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dexamethasone sodium phosphate

Pronunciation

Class: Adrenals
VA Class: NT200
CAS Number: 50-02-2
Brands: Decadron, Dexpak

Warning(s)

Special Alerts:

[Posted 03/31/2014] ISSUE: FDA is warning that injection of corticosteroids into the epidural space of the spine may result in rare but serious adverse events, including loss of vision, stroke, paralysis, and death. The injections are given to treat neck and back pain, and radiating pain in the arms and legs. The effectiveness and safety of epidural administration of corticosteroids have not been established, and FDA has not approved corticosteroids for this use.

FDA is requiring the addition of a Warning to the drug labels of injectable corticosteroids to describe these risks.

BACKGROUND: To raise awareness of the risks of epidural corticosteroid injections in the medical community, FDA’s Safe Use Initiative convened a panel of experts, including pain management experts to help define the techniques for such injections which would reduce preventable harm. The expert panel’s recommendations will be released when they are finalized. FDA will convene an Advisory Committee meeting of external experts in late 2014 to discuss the benefits and risks of epidural corticosteroid injections and to determine if further FDA actions are needed.

RECOMMENDATION: Patients should discuss the benefits and risks of epidural corticosteroid injections with their health care professionals, along with the benefits and risks associated with other possible treatments. See the Drug Safety Communication for a Data Summary and additional information for both patients and healthcare professionals.

Healthcare professionals and patients are encouraged to report adverse events or side effects related to the use of these products to the FDA's MedWatch Safety Information and Adverse Event Reporting Program.

For more information visit the FDA website at: and .

Introduction

Synthetic glucocorticoid; minimal mineralocorticoid activity.a b g

Uses for dexamethasone sodium phosphate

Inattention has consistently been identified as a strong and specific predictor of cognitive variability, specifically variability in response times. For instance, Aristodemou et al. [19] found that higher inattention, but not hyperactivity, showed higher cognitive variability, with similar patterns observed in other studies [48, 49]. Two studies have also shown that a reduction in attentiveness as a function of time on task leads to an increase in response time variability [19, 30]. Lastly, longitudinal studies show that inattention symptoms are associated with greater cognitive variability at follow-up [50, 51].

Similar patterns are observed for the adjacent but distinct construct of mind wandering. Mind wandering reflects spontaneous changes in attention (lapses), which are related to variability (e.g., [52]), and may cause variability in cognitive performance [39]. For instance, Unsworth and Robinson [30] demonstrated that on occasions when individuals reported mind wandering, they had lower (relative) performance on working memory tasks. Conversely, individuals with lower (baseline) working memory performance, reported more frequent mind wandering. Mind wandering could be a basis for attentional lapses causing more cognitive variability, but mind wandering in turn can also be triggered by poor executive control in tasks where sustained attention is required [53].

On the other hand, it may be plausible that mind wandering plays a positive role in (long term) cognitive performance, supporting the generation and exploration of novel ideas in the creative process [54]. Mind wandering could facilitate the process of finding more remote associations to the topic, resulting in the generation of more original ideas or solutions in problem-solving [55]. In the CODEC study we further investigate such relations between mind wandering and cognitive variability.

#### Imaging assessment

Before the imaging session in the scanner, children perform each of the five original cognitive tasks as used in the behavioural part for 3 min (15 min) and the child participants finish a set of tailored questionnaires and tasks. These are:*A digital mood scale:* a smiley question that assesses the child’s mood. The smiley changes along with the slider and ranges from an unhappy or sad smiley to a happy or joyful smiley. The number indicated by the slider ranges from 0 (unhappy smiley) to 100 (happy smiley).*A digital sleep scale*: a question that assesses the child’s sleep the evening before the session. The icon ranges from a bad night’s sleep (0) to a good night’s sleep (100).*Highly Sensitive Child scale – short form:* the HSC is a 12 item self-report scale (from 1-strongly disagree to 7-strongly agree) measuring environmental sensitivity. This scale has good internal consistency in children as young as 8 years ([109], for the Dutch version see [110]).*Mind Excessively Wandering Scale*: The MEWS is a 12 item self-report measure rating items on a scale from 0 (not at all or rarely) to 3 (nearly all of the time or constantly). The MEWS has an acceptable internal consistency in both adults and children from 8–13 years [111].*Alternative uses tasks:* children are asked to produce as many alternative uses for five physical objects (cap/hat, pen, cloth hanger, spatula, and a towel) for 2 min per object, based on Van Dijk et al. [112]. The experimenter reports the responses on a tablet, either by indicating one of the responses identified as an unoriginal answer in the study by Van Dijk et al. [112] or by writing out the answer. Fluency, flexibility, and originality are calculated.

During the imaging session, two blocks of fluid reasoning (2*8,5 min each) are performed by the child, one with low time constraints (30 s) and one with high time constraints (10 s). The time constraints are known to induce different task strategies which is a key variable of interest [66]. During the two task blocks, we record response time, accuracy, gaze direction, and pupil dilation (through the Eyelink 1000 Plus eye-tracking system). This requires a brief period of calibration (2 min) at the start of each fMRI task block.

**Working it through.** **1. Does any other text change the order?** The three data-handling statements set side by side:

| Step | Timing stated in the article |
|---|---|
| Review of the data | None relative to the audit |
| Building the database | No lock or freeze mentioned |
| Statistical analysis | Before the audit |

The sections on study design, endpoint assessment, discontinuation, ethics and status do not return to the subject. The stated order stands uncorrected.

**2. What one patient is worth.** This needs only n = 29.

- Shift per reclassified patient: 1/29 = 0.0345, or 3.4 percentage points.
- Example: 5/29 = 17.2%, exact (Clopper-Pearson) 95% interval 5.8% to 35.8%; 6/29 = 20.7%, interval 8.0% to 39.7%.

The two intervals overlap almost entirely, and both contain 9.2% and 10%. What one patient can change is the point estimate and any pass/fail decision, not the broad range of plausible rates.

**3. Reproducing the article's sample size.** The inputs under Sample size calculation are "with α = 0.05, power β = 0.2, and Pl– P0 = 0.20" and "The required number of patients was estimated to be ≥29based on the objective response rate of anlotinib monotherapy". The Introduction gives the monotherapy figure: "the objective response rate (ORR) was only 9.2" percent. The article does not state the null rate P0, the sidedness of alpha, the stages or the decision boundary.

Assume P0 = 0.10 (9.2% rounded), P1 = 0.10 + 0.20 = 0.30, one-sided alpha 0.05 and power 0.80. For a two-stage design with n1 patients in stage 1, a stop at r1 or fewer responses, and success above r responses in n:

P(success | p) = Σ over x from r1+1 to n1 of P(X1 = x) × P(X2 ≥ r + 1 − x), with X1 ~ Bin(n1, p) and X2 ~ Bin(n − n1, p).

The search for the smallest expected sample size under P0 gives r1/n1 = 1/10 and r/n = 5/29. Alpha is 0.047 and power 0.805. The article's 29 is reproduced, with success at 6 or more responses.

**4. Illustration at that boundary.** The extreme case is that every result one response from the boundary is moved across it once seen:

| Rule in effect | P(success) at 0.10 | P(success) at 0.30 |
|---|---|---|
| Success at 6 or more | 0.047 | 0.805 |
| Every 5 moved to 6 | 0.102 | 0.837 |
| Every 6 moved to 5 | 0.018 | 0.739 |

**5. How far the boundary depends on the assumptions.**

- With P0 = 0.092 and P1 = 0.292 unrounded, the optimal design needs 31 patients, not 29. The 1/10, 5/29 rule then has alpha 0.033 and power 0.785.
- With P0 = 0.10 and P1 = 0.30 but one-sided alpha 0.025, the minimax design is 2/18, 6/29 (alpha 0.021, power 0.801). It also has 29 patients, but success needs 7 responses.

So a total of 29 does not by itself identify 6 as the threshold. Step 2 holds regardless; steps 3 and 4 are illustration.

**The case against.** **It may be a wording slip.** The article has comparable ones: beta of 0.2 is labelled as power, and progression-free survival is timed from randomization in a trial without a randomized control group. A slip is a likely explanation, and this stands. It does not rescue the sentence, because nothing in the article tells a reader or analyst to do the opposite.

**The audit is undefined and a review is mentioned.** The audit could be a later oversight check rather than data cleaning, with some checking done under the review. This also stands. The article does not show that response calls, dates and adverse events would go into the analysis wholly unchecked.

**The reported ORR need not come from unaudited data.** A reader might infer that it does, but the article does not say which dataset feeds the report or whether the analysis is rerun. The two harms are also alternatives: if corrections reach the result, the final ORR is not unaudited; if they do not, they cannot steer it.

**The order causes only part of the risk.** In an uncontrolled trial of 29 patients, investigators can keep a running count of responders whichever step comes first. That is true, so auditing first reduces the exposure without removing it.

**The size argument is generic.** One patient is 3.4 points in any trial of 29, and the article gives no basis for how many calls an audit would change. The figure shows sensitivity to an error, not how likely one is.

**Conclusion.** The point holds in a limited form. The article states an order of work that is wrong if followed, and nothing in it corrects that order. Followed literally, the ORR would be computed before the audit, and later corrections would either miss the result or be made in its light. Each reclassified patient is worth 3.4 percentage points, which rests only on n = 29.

Treatment of a wide variety of diseases and conditions principally for glucocorticoid effects as an anti-inflammatory and immunosuppressant agent and for its effects on blood and lymphatic systems in the palliative treatment of various diseases.a b c

Usually, inadequate alone for adrenocortical insufficiency because of minimal mineralocorticoid activity.a b c

Adrenocortical Insufficiency

Corticosteroids are administered in physiologic dosages to replace deficient endogenous hormones in patients with adrenocortical insufficiency.b

Because production of both mineralocorticoids and glucocorticoids is deficient in adrenocortical insufficiency, hydrocortisone or cortisone (in conjunction with liberal salt intake) usually is the corticosteroid of choice for replacement therapy.a b c d f

If dexamethasone is used, must also administer a mineralocorticoid (fludrocortisone), particularly in infants.a b c d f

In suspected or known adrenal insufficiency, parenteral therapy may be used preoperatively or during serious trauma, illness, or shock unresponsive to conventional therapy.d f

In shock, IV therapy in conjunction with other therapy for shock is essential; hydrocortisone is preferred, but a synthetic glucocorticoid like dexamethasone can be substituted.b

Adrenogenital Syndrome

Lifelong glucocorticoid treatment of congenital adrenogenital syndrome.a c d f

In salt-losing forms, cortisone or hydrocortisone is preferred in conjunction with liberal salt intake; a mineralocorticoid may be necessary in conjunction through at least 5–7 years of age.b

A glucocorticoid, usually alone, for long-term therapy after early childhood.b

In hypertensive forms, do not use dexamethasone because of tendency toward overdosage and growth retardation.b

Hypercalcemia

Treatment of hypercalcemia associated with malignancy.a b c d f

Usually ameliorates hypercalcemia associated with bone involvement in multiple myeloma.b

Treatment of hypercalcemia associated with sarcoidosis.b

Treatment of hypercalcemia associated with vitamin D intoxication.b

Not effective for hypercalcemia caused by hyperparathyroidism.b

Thyroiditis

Treatment of granulomatous (subacute, nonsuppurative) thyroiditis.a c d f

Anti-inflammatory action relieves fever, acute thyroid pain, and swelling.b

May reduce orbital edema in endocrine exophthalmos (thyroid ophthalmopathy).b

Usually reserved for palliative therapy in severely ill patients unresponsive to salicylates and thyroid homones.b

Rheumatic Disorders and Collagen Diseases